One year ago I spoke.
It was less a decision than it was a compulsion. As wedge issue rhetoric was ramping up in the pre-election season, Susan G. Komen pulled their funding from Planned Parenthood. The right-wing squawkers were having a praise Komen field day. I had been rolling my eyes in my typical those-people-are-nuts-it’s-just-talk dismissal – and then Dana Loesch opened her mouth.
We should all support Komen now that they’ve pulled their funding. You know, liberals only support breast cancer when it furthers their abortion agenda, because abortion is liberal birth control.
Or words to that effect. (I won’t subject you to the audio.)
I’m not sure if it was the timber of her voice, or just that it was a woman’s voice, or that she sounded so sure of the non-facts she was spouting, but I simply and calmly had had enough. The clip was aired during the Right-wing World segment on The Stephanie Miller Show, which was playing as I got ready for work. I sat down, picked up the phone, and spoke my truth.
Once I had told my story on national radio – not exactly anonymously as the unique combo of “Katie from Chicago” and “the official dogwalking bartender of the Stephanie Miller Show” – the decision to type it out was basically a shrug. When a quick Google search resulted in the astonishing (to me) statistic that one in three American women will/have had an abortion I wondered why I’d felt isolated. I was never ashamed of my decision, but I hadn’t shared it out of a desire not to alienate people around me.
When I sat down to write, I realized I was likely to find more common ground than divisiveness with the women in my life: One in Three women have an abortion during their lifetimes. One in Three? I wondered why I didn’t know – why that seemed like too high of a percentage. I realized it’s silence, forced shame and a lack of broad understanding of the circumstances that surround the choices women and their families make.
Also, there’s a very real fear factor. Not a fear of judgment, but a fear for safety. In a post-Tiller America, a country where doctors and clinics have their information printed on fliers with crosshairs over pictures and addresses, many women stay silent out of necessity. And many who don’t fear physical harm fear retaliation at their jobs, churches, and family gatherings. When picketers shout lies and hate from clinic sidewalks as women make their way in to appointments, we are understandably guarded about discussing abortions afterwards.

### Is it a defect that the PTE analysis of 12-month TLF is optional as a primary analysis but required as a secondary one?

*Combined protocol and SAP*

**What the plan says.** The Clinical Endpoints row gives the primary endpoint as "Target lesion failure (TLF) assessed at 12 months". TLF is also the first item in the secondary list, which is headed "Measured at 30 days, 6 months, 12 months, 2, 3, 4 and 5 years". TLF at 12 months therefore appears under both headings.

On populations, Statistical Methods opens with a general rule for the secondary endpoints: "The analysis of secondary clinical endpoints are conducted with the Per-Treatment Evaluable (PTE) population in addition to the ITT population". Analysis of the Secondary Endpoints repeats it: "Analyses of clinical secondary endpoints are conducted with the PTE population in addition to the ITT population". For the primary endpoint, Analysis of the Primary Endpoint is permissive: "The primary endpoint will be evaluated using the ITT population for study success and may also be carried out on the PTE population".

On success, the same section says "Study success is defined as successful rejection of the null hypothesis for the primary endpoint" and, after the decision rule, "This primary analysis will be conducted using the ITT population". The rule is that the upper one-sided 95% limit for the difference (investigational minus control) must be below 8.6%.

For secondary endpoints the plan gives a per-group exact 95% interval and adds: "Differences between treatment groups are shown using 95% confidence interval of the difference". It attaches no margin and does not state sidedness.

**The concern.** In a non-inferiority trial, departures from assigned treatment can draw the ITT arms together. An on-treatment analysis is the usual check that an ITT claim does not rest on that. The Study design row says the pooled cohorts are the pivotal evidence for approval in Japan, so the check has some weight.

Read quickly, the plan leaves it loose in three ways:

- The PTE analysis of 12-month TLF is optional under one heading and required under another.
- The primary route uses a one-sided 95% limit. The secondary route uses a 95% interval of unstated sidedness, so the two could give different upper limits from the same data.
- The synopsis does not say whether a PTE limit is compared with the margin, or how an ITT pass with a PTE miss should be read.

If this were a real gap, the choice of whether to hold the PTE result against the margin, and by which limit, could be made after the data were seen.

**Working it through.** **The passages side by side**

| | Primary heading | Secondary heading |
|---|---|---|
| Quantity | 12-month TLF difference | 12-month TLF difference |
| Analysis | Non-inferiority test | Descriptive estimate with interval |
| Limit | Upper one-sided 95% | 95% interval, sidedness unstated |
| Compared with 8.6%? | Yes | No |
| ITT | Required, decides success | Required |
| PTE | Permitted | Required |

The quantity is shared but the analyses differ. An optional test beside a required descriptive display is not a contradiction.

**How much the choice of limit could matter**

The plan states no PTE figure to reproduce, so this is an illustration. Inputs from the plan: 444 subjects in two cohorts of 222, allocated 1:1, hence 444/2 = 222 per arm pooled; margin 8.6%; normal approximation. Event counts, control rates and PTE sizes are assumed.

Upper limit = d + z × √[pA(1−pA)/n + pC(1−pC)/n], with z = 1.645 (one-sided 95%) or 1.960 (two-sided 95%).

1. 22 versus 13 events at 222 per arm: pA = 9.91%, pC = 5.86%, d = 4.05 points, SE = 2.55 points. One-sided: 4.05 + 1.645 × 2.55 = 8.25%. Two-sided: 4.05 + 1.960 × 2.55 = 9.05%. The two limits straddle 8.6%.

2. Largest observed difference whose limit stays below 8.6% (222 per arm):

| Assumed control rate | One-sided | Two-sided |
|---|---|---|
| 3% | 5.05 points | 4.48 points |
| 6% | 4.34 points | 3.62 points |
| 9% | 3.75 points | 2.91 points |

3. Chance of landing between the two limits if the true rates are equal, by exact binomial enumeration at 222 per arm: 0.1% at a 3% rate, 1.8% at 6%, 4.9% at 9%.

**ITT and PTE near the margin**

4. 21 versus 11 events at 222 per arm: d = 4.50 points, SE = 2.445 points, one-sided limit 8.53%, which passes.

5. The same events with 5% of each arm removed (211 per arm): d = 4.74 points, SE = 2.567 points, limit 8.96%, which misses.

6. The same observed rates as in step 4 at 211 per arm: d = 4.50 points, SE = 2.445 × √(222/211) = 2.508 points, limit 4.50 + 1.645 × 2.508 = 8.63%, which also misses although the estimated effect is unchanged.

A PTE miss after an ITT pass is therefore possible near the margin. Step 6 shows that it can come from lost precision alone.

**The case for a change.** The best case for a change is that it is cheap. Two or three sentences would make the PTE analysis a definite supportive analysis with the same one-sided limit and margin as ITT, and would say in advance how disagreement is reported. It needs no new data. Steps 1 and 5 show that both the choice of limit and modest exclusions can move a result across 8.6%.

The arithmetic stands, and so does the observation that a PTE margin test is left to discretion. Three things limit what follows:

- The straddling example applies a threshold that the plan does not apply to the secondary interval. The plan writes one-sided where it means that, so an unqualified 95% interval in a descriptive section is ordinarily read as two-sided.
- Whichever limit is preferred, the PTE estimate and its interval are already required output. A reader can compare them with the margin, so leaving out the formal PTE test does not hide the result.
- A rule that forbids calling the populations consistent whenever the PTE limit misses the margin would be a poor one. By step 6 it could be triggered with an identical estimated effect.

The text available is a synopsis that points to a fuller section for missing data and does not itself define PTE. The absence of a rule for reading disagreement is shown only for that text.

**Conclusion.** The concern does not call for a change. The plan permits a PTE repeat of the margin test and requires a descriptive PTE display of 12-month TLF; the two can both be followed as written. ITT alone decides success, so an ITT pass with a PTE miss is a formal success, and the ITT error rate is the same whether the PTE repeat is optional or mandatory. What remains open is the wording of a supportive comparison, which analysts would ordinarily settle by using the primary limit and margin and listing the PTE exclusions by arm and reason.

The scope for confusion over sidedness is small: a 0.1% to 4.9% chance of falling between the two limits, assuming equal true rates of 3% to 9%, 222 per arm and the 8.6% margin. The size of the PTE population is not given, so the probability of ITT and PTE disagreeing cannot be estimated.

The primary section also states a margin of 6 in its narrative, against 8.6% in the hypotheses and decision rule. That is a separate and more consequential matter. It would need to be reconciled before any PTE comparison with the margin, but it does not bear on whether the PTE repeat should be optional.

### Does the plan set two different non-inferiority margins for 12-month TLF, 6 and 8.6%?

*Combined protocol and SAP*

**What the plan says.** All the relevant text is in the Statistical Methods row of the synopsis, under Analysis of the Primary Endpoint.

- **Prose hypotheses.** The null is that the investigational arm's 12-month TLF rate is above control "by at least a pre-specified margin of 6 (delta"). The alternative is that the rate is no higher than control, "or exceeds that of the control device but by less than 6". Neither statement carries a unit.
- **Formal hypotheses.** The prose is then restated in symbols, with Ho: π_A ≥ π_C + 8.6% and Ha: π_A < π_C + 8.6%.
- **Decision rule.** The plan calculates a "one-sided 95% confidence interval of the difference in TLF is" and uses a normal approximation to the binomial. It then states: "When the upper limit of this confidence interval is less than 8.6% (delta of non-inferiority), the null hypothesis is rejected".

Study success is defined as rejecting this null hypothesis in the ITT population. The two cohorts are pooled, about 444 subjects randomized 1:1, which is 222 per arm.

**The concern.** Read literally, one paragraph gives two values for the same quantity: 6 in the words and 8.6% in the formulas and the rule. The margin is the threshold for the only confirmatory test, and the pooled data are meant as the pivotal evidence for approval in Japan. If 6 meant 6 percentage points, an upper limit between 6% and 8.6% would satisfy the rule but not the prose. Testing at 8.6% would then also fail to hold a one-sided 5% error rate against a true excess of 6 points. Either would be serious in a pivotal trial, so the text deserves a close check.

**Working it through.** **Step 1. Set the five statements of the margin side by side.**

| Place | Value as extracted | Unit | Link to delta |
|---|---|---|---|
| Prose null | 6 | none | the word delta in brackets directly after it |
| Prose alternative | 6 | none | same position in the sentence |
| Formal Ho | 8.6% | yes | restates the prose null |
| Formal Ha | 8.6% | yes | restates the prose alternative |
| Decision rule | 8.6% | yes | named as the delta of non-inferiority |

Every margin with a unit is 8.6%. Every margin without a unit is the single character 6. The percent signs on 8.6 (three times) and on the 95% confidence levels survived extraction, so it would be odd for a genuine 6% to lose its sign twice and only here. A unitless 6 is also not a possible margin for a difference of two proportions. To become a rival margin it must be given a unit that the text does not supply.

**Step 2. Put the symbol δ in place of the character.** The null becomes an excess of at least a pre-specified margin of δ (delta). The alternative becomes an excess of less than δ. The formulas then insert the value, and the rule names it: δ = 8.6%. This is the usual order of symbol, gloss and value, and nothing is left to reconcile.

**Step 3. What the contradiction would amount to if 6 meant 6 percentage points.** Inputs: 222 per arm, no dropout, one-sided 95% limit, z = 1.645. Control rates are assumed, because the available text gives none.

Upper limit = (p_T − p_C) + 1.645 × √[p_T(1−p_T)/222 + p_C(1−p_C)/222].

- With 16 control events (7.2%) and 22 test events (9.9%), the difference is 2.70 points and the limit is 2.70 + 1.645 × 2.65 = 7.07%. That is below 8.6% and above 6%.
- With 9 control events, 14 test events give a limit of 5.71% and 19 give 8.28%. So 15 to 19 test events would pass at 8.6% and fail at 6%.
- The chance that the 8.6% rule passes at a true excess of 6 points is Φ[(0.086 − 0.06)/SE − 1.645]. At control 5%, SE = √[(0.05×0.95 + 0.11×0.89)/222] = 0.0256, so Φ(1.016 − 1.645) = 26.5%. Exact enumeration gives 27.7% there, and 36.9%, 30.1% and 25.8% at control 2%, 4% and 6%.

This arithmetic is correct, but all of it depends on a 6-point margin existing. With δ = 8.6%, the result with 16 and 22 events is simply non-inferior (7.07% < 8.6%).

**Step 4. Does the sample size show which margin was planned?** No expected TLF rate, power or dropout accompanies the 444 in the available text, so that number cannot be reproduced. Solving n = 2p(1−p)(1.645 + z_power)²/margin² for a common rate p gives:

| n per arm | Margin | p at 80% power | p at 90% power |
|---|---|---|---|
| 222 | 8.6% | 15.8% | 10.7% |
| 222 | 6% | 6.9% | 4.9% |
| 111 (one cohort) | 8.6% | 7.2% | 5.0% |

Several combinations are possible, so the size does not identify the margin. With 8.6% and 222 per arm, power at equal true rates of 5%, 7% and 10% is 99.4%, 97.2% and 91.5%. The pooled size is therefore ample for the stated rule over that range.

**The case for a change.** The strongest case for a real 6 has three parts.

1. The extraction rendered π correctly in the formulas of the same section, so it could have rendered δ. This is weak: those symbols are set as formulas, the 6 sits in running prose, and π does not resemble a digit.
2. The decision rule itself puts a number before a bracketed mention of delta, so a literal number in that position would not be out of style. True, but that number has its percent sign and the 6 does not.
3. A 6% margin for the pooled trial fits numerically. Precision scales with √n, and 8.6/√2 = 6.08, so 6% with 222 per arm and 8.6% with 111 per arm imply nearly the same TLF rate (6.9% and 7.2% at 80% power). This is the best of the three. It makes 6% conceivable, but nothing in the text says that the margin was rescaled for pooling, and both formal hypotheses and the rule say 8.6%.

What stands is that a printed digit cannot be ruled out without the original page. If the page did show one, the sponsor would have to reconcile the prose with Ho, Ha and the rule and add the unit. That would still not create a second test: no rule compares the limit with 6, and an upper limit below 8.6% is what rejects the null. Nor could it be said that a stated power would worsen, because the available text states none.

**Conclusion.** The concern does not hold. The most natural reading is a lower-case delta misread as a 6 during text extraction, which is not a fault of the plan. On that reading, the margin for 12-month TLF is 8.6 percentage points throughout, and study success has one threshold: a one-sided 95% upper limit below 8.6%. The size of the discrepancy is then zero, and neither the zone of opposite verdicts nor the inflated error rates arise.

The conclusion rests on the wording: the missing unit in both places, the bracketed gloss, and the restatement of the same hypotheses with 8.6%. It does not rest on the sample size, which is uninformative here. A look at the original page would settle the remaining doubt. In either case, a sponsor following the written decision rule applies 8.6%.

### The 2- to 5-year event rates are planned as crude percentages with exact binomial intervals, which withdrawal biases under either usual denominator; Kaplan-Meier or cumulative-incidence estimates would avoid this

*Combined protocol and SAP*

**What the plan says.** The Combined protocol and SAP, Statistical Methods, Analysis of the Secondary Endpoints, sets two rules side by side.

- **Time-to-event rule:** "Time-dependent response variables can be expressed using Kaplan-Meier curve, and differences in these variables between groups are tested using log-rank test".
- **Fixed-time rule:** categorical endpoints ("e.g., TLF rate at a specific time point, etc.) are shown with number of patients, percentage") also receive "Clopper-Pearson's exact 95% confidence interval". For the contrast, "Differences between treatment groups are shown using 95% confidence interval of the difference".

I had none of those fears. Yes, I might lose a few friends and possibly some family. But I could safely speak out, I thought with a sigh, so I should. And so I did.
It lead me to become a clinic escort in Chicago, volunteering my time alongside the most dedicated, amazing men and women I’ve ever known. I became more comfortable and bold in my beliefs. Along the way, I discovered my voice was part of a chorus. And it was beautiful.
Over the past year I have cried tears of joy and smiled exhaustedly and appreciatively as more and more women have spoken. There are blogs connected to every major reproductive rights organization and campaign where women tell the stories of their unplanned pregnancies and the range of choices they made, why they made them and how those choices impacted their lives.
We have taken the truth back. The slander, the faux “science,” the aggressive obfuscation of reality wielded as weapons by the anti-choice fall impotently at their feet as we tell our stories. Our silence was their power. When we speak, their control of the rhetoric and narrative dissipates.
Keep speaking – there is more to be said and better access to care to achieve. I am glad every day that I broke my silence. If it is safe for you to do so, I invite you to join the chorus.
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